CAMP DOUGLAS, WI, UNITED STATES
CAMP DOUGLAS, Wis. -- Earthquakes, tanker trucks leaking toxic fumes, riots, tornados, cyber attacks, mass casualty from a chemical plant and floods all happening at the same time. No it is not the end of days or Armageddon. It was Operation Vigilant Guard, an exercise happening simultaneously across the United States.
The exercise is a multi-state exercise that is designed to improve the interstate and inter agency workings between the National Guard and local, state and federal emergency responders. Wisconsin was one the many states involved and hosting these scenarios. The Wisconsin Vigilant Guard exercise took place May 14 through May 20 at various locations including Milwaukee, Prairie du Chien Correctional Institution and Volk Field.
At Volk Field, members of the Wisconsin, Minnesota and Ohio National Guard, as well as local responders, were busy with a scenario that involved tornados touching down in La Crosse on the edge of the university. The Ohio National Guard members where playing the roll of the Homeland Response Force.
The HRF provides command and control of multiple Chemical, Biological, Radiological and Nuclear Enhanced Response Force Packages. At Volk Field the CERF-P is from the Minnesota National Guard. The CERF-Ps provide immediate response to the governor including: incident site search, capability of damaged buildings, rescuing trapped civilians, providing decontamination and performing medical triage and initial treatment to stabilize patients for transport to medical facilities.
In the scenario, the Minnesota National Guard responds to the outbreak of tornados in La Crosse because the Wisconsin National Guard is already responding to the massive earthquake that has happened along the Ohio River Valley. Minnesota was able to respond in Wisconsin because of the Emergency Management Compact between Minnesota and the bordering states.
The Minnesota National Guard’s CERF-P includes members from the both the Army and Air National Guard. Soldiers from the 682nd Engineer Battalion and 434th Chemical Company provide command and control, search and rescue, and decontamination. Airmen from the 133rd Airlift Wing and 148th Fighter Wing provide medical support during search and rescue, medical treatment and triage, and mortuary services.
One of the things that an exercise of this caliber allows is being able to work with the different units and agencies.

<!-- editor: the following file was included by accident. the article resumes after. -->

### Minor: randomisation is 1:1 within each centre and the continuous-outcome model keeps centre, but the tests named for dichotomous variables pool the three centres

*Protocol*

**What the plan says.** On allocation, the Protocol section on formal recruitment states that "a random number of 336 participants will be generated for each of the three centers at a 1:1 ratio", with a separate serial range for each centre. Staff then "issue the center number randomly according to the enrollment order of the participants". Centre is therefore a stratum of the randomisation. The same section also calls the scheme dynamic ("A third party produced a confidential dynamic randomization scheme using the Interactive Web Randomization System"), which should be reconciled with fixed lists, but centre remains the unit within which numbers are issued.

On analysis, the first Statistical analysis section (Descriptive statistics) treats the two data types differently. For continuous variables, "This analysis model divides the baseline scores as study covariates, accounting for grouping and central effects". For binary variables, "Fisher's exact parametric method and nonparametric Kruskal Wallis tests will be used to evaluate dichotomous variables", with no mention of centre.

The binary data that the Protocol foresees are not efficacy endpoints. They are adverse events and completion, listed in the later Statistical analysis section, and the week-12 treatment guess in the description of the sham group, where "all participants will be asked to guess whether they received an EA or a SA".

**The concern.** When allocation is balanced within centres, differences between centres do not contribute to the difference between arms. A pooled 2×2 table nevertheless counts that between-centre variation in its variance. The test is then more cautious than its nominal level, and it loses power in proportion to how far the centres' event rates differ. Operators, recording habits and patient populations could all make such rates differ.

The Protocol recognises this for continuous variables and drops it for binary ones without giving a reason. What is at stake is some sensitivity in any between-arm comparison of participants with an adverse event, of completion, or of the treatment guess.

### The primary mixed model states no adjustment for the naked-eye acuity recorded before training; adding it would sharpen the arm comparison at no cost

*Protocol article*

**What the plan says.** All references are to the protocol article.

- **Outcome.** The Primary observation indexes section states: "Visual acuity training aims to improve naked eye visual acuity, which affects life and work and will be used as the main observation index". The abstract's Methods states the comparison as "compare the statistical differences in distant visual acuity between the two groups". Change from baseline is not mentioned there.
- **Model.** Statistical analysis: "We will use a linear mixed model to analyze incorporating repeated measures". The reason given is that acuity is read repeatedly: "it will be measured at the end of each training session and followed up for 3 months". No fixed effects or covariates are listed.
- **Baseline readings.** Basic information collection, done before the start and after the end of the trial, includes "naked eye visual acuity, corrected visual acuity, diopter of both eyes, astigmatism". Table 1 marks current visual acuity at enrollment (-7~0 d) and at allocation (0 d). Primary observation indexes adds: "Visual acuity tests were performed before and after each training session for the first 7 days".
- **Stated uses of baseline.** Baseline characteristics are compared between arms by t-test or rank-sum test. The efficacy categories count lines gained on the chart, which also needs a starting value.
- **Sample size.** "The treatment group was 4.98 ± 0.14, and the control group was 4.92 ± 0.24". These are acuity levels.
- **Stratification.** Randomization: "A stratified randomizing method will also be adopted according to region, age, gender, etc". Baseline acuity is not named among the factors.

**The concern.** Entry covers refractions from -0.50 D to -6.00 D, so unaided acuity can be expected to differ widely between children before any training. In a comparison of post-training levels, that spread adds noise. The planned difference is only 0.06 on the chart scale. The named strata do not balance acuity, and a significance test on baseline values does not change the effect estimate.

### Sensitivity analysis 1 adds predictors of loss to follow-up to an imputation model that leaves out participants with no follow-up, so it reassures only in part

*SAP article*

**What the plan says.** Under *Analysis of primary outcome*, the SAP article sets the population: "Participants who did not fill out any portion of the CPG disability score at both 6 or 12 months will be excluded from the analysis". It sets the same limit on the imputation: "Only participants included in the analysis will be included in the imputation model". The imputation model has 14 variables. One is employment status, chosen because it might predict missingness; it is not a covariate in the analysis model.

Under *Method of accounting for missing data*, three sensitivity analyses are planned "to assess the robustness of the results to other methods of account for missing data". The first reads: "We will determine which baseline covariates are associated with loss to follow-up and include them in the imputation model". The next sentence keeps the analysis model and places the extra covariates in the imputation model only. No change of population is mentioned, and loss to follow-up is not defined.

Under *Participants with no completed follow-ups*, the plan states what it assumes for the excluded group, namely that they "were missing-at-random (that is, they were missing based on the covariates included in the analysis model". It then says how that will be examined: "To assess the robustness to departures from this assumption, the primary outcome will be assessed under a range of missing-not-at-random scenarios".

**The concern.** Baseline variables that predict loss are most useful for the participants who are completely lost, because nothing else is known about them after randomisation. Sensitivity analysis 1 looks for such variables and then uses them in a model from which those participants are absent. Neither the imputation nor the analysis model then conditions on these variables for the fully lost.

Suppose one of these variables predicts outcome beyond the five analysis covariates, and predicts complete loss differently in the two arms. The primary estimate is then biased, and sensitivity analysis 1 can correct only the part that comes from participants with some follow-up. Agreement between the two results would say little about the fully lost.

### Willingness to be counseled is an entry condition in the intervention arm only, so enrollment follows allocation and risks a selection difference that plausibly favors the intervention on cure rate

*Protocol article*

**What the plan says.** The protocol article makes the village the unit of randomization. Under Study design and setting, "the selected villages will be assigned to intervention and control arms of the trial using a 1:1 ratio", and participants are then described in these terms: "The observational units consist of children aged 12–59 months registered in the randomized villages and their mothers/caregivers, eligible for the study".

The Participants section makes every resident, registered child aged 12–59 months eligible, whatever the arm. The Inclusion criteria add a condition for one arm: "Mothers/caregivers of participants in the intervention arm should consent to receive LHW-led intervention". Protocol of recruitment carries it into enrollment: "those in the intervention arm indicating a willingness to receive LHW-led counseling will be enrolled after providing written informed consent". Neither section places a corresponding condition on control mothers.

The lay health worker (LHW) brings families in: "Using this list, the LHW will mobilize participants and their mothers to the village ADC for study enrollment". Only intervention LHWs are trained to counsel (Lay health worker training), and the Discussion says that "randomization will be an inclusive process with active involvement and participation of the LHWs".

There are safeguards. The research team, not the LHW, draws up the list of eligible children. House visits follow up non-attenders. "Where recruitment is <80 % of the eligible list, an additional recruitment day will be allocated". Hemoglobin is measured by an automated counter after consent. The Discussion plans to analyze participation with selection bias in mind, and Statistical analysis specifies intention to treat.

“It’s good to see the information sharing and seeing how other states do things,” added Lt. Col. Sol Sukut, CERF-P commander. “During the mission there isn’t “airmen” or “coldiers” there is “CERF-P,” it is a unique opportunity to be in command of a team that is both Air Force and Army and civilians.”
One of the many things that the Minnesota CERF-P did during the exercise was to mentor 28 members of the Wisconsin National Guard CERF-P in Madison. The Madison CERF-P learned equipment facilitation, medical procedures, team interaction, logistics and supply, medical command and control and many other aspects of CERF-P inter-element operations.
Operation Vigilant Guard was part of the larger National Level Exercise 11, a training scenario about responding to a 6.5-7 magnitude earthquake along the New Madrid fault line. This exercise involved more than 40,000 National Guard members working with active duty service members and federal and state emergency personnel in the successful execution of the largest interagency exercise ever.
Being a CERF-P member can be stressful and labor intensive.
“The dedication of these soldiers and airmen is amazing,” said Sukut, “regular Guardsmen train 24 days throughout the year and two weeks during the summer. CERF-P service members usually train over 30 days more during their first year on the team and then an extra two weeks every year.”
Sukut felt that the training was very rewarding and realistic.
“You gotta train like you fight,” said Sukut. “We relish the opportunity to come to Volk Field and be part of Operation Vigilant Guard.“
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This work, Train like you fight: Vigilant Guard scenarios prepares participants for worst, by SSG John Angelo, identified by DVIDS, is free of known copyright restrictions under U.S. copyright law.